Grief, Temporality, and Toxic Masculinity: Queer Representation in Mrs. Dalloway

Proceedings of The 3rd International Conference on Gender Studies and Sexuality

Year: 2023



Grief, Temporality, and Toxic Masculinity: Queer Representation in Mrs. Dalloway

Rima Qayed




Virginia Woolf’s 1925 Novel Mrs. Dalloway Has Been The Subject Of Much Criticism By Gender And Queer Theorists For Its Themes And Characters, Namely Clarissa And Septimus. This Paper Focuses On The Grief Expressed By Septimus, Clarissa’s Kiss With Sally Seton And Its Temporality, And The Interpretation Of These Two Events And Their Association With Toxic Masculinity. It Discusses The Feminization Of The Wwi Soldier And His Relationship With Evans, His Superior Officer, And It Interprets The Former’s Descent Into Madness As An Inherent Result Of Losing The Latter, A Loss For Which He Is Not Allowed To Grieve. Clarissa’s Kiss With Sally Is A Demonstration Of The Stereotypical Temporality Of A Young Queer Woman, Whose Queerness Should Exist Exclusively In The Past As She Matures Into A Heterosexual Woman. It Argues That Condemning Gay Men While Overlooking Gay Women Illustrates The Bigotry And Hatred Towards The Former Group, Deeming Them Weak And Feminized, Which In Turn Insults And Belittles The Very Role Of The Female Gender And Its Sexuality. The Study Concludes That This Is A Result Of The Heteronormative Concept Of Virginity, Wherein Losing One’s Virginity Is Through Heterosexual, Vaginal Penetration. This Logic States That The Party Being Penetrated Is One Devoid Of Power, Which Is Why The Mere Existence Of Queer Men Threatens The Traditional Ideals Of Masculinity. Accordingly, Desire And Sex Between Women Is An Act That Does Not Violate Their Purity.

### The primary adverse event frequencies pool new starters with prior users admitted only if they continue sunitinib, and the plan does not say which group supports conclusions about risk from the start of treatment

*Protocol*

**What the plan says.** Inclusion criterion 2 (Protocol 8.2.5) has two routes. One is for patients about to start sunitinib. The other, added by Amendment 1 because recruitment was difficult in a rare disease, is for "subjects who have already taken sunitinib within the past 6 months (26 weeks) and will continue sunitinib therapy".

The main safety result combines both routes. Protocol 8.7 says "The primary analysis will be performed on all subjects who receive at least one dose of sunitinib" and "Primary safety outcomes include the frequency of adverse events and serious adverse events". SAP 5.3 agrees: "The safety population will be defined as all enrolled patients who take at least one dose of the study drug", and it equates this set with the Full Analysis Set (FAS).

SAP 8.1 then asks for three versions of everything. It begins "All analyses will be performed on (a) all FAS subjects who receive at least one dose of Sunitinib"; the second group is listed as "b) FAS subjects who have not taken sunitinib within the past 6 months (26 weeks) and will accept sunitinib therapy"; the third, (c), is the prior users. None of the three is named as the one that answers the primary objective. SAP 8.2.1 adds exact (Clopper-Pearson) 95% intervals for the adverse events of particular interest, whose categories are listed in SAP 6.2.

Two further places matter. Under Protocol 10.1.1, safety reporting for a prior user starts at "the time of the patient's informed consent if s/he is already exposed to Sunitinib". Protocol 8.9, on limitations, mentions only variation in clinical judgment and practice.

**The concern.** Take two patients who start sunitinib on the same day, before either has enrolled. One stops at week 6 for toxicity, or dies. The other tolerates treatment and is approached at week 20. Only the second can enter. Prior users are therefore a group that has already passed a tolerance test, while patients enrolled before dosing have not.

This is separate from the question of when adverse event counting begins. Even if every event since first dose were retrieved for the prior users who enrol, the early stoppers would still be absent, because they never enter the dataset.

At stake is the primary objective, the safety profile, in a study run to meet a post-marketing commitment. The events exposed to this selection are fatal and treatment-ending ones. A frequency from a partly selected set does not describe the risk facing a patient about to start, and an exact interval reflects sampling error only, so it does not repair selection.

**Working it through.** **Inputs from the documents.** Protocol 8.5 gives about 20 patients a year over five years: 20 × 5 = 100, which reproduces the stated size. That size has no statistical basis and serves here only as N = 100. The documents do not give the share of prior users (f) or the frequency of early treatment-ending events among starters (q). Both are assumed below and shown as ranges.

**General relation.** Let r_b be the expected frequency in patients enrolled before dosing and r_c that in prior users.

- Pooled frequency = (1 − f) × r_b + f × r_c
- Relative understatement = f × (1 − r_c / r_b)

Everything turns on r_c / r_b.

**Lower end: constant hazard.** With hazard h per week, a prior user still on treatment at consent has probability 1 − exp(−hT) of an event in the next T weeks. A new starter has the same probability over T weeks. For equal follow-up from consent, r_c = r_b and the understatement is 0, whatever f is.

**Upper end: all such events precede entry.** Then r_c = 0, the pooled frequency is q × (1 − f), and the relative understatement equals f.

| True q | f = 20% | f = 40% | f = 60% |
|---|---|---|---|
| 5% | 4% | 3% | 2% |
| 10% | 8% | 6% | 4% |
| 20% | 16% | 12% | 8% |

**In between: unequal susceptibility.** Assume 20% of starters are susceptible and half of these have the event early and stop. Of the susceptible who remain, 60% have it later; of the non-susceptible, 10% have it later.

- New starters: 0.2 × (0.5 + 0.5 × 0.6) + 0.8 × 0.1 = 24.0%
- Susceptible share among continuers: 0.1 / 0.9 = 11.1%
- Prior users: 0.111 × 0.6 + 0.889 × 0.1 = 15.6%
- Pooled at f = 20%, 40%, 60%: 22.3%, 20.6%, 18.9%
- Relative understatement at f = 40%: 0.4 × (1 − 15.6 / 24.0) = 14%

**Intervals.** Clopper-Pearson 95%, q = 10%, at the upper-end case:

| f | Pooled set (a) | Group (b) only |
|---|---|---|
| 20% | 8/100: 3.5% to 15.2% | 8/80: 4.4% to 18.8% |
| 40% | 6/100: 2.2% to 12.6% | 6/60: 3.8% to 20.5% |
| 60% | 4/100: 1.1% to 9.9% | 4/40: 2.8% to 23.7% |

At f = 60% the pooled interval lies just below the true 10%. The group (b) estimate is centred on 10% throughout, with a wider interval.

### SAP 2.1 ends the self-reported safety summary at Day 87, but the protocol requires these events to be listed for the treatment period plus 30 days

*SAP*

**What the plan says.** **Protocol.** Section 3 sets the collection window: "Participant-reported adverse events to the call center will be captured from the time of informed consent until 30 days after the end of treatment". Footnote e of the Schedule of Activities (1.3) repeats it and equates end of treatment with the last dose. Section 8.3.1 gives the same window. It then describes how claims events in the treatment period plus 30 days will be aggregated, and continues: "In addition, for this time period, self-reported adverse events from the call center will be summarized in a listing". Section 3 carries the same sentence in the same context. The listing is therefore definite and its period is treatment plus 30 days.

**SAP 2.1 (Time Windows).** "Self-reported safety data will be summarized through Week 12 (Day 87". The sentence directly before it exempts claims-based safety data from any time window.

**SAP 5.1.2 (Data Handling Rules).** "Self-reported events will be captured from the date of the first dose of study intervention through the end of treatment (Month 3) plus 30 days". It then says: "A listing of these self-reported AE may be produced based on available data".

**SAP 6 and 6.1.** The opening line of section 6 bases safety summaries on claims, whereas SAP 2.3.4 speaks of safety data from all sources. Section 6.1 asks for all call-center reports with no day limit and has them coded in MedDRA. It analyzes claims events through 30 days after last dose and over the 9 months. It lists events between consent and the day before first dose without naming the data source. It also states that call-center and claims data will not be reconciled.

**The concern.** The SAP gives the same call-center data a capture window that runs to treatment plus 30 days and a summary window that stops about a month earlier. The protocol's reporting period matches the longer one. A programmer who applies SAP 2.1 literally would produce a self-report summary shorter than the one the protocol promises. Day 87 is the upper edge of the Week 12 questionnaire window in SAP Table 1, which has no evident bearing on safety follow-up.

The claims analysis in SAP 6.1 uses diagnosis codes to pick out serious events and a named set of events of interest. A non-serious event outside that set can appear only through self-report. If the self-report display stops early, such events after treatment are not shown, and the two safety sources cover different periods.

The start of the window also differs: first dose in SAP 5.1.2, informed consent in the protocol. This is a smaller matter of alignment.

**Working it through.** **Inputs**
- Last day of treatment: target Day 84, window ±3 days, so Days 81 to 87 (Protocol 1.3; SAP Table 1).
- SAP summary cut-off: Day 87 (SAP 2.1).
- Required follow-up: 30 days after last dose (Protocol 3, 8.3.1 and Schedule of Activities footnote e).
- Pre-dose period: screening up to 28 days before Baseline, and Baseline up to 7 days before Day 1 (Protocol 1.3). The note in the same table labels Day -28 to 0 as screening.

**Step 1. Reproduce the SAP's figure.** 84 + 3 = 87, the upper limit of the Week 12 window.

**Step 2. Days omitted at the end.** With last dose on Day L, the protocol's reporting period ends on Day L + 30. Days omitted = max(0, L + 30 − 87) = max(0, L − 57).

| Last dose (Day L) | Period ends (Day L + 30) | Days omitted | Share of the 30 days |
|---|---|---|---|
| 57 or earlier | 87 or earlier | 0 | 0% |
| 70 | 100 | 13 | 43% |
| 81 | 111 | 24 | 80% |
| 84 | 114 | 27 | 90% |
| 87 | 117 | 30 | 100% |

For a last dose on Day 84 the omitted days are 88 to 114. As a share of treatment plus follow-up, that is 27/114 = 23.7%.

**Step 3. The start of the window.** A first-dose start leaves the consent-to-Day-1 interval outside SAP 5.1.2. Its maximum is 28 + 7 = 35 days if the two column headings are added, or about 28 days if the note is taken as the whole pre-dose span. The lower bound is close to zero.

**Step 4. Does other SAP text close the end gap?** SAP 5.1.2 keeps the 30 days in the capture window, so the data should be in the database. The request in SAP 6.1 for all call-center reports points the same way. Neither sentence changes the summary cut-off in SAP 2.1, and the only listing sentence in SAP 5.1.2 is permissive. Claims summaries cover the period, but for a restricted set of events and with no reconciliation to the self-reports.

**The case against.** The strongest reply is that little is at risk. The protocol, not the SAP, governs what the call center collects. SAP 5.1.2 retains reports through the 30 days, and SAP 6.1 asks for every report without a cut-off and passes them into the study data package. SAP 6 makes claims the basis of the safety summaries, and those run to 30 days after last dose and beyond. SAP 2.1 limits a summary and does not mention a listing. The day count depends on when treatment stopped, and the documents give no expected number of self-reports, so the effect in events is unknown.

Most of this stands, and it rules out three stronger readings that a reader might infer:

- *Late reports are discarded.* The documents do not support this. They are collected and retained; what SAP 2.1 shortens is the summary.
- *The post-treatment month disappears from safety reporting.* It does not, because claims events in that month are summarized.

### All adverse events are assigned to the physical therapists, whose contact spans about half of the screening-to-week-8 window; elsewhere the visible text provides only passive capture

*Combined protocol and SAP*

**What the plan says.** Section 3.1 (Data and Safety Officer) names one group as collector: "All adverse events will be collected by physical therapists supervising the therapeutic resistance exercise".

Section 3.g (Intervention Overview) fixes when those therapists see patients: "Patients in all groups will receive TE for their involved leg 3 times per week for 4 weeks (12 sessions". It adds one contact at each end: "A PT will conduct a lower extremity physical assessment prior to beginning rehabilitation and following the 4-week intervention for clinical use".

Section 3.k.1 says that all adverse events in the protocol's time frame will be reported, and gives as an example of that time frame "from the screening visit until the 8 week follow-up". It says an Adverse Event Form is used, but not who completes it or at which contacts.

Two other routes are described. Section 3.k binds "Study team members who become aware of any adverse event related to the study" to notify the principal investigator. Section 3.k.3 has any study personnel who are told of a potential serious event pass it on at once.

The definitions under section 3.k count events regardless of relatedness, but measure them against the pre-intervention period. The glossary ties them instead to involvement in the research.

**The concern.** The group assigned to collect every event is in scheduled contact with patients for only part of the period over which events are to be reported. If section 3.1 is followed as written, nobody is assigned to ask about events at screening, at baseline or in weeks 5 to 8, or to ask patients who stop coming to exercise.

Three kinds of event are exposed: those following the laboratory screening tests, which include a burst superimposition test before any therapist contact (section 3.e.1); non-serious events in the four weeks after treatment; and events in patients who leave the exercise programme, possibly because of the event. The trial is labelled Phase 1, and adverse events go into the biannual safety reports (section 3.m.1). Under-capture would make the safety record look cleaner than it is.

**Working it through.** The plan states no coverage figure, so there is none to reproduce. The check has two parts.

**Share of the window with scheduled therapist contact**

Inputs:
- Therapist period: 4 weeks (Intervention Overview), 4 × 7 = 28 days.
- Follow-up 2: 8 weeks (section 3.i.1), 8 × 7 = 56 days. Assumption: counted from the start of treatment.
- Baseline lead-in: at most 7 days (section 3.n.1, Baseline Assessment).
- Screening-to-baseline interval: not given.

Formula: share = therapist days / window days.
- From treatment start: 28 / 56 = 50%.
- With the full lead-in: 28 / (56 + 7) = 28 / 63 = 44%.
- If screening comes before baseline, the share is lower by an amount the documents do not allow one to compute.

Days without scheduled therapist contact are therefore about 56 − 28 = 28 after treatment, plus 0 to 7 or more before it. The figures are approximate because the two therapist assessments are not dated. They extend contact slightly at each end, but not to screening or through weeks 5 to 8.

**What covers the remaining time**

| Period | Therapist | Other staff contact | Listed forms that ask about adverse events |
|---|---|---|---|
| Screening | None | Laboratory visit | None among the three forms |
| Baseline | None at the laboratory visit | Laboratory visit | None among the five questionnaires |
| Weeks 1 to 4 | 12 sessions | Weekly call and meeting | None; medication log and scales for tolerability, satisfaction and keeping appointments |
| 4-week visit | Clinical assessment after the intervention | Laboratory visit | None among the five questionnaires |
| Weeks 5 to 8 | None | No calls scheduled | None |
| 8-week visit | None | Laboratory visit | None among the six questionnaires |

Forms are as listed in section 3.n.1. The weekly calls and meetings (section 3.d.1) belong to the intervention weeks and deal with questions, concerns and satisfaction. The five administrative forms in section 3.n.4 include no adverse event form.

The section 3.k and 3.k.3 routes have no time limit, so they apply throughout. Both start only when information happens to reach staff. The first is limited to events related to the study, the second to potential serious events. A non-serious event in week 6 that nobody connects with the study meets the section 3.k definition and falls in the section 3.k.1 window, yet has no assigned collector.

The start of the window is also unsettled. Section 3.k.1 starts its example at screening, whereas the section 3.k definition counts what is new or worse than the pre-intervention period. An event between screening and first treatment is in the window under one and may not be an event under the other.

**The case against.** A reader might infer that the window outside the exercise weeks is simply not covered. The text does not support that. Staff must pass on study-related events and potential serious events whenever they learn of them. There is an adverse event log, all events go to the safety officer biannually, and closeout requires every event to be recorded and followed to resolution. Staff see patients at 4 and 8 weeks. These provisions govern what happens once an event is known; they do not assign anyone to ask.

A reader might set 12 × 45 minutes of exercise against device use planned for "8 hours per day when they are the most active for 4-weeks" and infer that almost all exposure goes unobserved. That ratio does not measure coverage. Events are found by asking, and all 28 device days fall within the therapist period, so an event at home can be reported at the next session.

keywords: gender, heteronormativity, temporality, toxic masculinity